There is one critical bit of information missing here that might shed light on the falling boost curve offered by the CX Racing turbo. Had we elected to hook up a sensor to monitor back pressure, we might have seen that the smaller turbine side of 76-mm turbo creating elevated back pressures. The wastegate functions by applying boost pressure to the bottom of a diaphragm. This pressure pushes against a spring located on top of the diaphragm. When the boost pressure is sufficient to overcome the spring pressure, the wastegate(s) open to bleed exhaust energy to limit the boost.
If we elevate the back pressure also trying to force the waste gate open, it combines with the boost pressure. The combined pressure overcomes the wastegate at a lower boost level than had there been no back pressure, thus the extra back pressure caused a drop in supplied boost pressure. Had we monitored back pressure data, we could correlate the back vs boost pressure, but like most enthusiasts, we did not hook up the proper sensors. Also like most enthusiast, we’d cure this by just cranking up the boost and get what we get. If nothing else, this turbo test illustrates that all budget boost is not created equal.
The interesting thing about this graph is that it displays the boost curve provided by the two turbos with the waste gate springs set to allow just seven psi of boost. The boost curve supplied by the DNA turbo started at 6.3-psi., rose to a maximum of 7.4-psi. then leveled off to 7.0 psi, exactly what you would expect from a turbo with the waste gate with a seven-psi spring. By comparison, the CX turbo started out at 6.1-psi., rose to a max of just 6.5-psi. then fell off to 5.4-psi. We suspect the back pressure was higher on the .96 A/R CX turbo. The wastegate operation is a function of boost vs back pressure, as the back pressure works against spring pressure to prematurely open the wastegate.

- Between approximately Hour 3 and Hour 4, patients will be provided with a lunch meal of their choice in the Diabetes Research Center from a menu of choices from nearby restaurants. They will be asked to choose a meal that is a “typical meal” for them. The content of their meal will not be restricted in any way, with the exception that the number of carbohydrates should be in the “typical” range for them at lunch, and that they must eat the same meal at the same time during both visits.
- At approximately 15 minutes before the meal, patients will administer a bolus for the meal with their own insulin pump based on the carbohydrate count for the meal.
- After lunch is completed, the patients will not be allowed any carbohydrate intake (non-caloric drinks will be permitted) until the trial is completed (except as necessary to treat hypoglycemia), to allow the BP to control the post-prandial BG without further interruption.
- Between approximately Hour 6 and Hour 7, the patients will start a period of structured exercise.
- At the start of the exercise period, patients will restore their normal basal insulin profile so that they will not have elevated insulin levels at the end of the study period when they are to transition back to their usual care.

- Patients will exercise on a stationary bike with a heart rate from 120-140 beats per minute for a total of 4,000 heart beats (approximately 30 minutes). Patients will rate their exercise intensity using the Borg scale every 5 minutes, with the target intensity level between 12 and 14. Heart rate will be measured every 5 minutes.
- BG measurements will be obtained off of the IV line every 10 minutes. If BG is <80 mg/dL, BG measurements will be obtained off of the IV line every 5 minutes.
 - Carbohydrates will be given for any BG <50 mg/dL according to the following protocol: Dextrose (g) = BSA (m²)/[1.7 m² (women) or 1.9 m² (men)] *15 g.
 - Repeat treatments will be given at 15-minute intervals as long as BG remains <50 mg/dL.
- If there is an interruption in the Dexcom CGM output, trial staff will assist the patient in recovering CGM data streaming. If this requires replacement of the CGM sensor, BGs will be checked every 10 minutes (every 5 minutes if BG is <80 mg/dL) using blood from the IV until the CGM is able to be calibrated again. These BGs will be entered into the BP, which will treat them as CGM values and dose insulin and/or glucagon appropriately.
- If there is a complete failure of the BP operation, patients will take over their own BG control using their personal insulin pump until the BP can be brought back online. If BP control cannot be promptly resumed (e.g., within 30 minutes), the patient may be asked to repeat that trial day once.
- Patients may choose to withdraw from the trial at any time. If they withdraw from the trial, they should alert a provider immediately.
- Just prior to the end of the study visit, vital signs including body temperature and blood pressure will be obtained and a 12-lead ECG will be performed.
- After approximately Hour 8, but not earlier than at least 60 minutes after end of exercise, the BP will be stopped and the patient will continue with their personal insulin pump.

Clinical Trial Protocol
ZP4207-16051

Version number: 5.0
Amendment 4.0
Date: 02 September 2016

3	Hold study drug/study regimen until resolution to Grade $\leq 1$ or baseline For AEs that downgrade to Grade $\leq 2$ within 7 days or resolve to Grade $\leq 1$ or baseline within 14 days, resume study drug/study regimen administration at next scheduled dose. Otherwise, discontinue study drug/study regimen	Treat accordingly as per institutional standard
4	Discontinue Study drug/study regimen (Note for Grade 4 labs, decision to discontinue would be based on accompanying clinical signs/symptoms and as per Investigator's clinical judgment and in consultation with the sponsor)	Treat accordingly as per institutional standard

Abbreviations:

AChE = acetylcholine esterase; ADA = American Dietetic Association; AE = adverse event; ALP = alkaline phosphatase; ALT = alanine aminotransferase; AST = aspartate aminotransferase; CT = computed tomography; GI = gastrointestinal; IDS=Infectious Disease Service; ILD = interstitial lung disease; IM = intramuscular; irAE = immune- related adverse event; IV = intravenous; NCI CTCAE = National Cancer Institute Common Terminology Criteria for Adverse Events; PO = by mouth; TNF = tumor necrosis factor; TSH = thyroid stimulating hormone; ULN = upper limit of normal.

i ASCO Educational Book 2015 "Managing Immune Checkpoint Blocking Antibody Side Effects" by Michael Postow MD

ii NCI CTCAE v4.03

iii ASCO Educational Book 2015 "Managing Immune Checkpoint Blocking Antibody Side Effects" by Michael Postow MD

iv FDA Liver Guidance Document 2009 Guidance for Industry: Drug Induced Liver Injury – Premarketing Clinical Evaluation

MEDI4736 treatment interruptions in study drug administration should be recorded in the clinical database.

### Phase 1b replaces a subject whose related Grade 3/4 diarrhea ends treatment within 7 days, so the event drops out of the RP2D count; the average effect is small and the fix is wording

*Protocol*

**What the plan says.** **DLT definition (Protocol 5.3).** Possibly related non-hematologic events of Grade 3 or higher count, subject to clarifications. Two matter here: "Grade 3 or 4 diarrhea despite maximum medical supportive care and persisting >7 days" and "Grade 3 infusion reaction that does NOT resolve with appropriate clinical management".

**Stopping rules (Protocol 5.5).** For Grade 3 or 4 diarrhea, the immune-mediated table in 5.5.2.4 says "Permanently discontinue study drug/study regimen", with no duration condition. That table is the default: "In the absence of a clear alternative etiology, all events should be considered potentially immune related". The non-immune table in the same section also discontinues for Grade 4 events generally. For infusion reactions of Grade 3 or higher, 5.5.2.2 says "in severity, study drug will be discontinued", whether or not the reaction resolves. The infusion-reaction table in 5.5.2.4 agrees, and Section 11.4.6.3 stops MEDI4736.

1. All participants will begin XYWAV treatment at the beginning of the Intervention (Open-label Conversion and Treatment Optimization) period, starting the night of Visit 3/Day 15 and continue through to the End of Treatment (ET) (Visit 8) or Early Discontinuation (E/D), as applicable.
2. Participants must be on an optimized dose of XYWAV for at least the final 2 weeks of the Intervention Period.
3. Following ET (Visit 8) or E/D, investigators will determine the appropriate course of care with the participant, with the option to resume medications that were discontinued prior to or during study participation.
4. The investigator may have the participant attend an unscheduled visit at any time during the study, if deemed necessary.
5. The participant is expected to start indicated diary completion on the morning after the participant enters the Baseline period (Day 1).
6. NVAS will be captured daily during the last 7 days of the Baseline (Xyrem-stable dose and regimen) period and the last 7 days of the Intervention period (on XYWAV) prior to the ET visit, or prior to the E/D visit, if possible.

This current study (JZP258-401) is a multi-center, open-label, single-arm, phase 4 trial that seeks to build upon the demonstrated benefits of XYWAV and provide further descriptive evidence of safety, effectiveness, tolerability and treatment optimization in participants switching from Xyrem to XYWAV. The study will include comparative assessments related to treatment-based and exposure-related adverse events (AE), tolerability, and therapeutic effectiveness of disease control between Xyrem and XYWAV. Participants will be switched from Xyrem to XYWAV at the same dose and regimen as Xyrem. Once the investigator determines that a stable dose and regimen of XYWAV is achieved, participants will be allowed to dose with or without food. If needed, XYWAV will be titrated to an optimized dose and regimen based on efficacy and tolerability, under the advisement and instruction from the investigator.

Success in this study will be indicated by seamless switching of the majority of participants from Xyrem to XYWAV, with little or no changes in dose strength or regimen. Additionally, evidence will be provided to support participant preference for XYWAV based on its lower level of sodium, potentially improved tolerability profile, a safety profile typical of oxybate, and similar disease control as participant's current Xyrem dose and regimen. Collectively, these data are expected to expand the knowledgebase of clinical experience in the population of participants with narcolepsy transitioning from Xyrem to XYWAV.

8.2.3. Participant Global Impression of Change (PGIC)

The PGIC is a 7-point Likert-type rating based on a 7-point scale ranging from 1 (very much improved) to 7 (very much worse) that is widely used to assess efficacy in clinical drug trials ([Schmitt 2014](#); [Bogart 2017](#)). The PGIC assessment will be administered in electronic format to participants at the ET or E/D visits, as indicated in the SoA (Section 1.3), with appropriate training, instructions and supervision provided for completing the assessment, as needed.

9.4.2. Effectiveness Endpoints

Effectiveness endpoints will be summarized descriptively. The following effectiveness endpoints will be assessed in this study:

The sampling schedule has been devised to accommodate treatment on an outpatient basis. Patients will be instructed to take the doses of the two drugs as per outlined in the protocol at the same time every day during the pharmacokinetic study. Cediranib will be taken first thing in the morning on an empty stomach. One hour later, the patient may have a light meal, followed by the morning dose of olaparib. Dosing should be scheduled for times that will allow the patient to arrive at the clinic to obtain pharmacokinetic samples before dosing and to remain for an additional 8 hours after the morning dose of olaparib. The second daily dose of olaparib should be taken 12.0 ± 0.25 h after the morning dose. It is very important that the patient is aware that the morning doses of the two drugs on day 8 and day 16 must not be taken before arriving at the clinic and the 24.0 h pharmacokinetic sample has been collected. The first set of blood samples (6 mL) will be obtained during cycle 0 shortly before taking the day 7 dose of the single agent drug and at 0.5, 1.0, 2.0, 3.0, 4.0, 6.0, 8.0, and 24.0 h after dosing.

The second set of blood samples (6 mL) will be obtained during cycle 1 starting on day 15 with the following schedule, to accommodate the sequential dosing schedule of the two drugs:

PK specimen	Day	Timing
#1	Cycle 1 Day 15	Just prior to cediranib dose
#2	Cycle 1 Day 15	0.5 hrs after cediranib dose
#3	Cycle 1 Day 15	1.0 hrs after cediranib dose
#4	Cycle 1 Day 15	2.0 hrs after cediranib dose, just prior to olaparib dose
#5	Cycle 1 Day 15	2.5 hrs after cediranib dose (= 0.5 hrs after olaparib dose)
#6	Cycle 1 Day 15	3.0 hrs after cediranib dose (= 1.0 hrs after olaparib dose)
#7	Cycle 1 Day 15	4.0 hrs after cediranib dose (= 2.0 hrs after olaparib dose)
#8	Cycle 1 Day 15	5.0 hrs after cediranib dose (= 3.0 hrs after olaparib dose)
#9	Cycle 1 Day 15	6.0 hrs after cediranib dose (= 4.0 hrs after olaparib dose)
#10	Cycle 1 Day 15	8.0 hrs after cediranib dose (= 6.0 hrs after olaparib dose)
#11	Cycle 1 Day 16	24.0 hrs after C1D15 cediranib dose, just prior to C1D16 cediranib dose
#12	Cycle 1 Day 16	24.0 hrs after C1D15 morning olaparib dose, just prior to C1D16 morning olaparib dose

The sizable difference in the boost curves meant the two turbos produced dramatically different power curves. Run with the seven-psi wastegate setting, the turbo 4.8L produced peak numbers of 648 hp at 6,300 rpm and 569 lb-ft of torque at 5,500 rpm with the DNA turbo. By contrast, the lower boost produced by the CX turbo brought the power down to 573 hp at 6,300 rpm and 523 lb-ft of torque at 5,100 rpm. The obvious thing here is that it is possible to increase the boost pressure on either turbo with a wastegate controller, but this test illustrates the power and boost differences that can occur with different low-buck turbos. Given the size and back pressure difference, the GT45-style turbo will ultimately produce more power (by as much as 150 hp) than the smaller 76 mm, but even at lower boost and power levels might be a better choice.
For the past 25 years, Richard Holdener has specialized in direct back-to-back dyno testing. Both on staff and as a freelance editor, over 2000 technical articles have appeared in all of the major automotive enthusiast magazines including Hot Rod, Car Craft and Super Chevy. Holdener’s work, on the dyno has generated no less than 9 different books for Cartech/SA design and HP Books, as well as a website dedicated to LS-specific dyno results.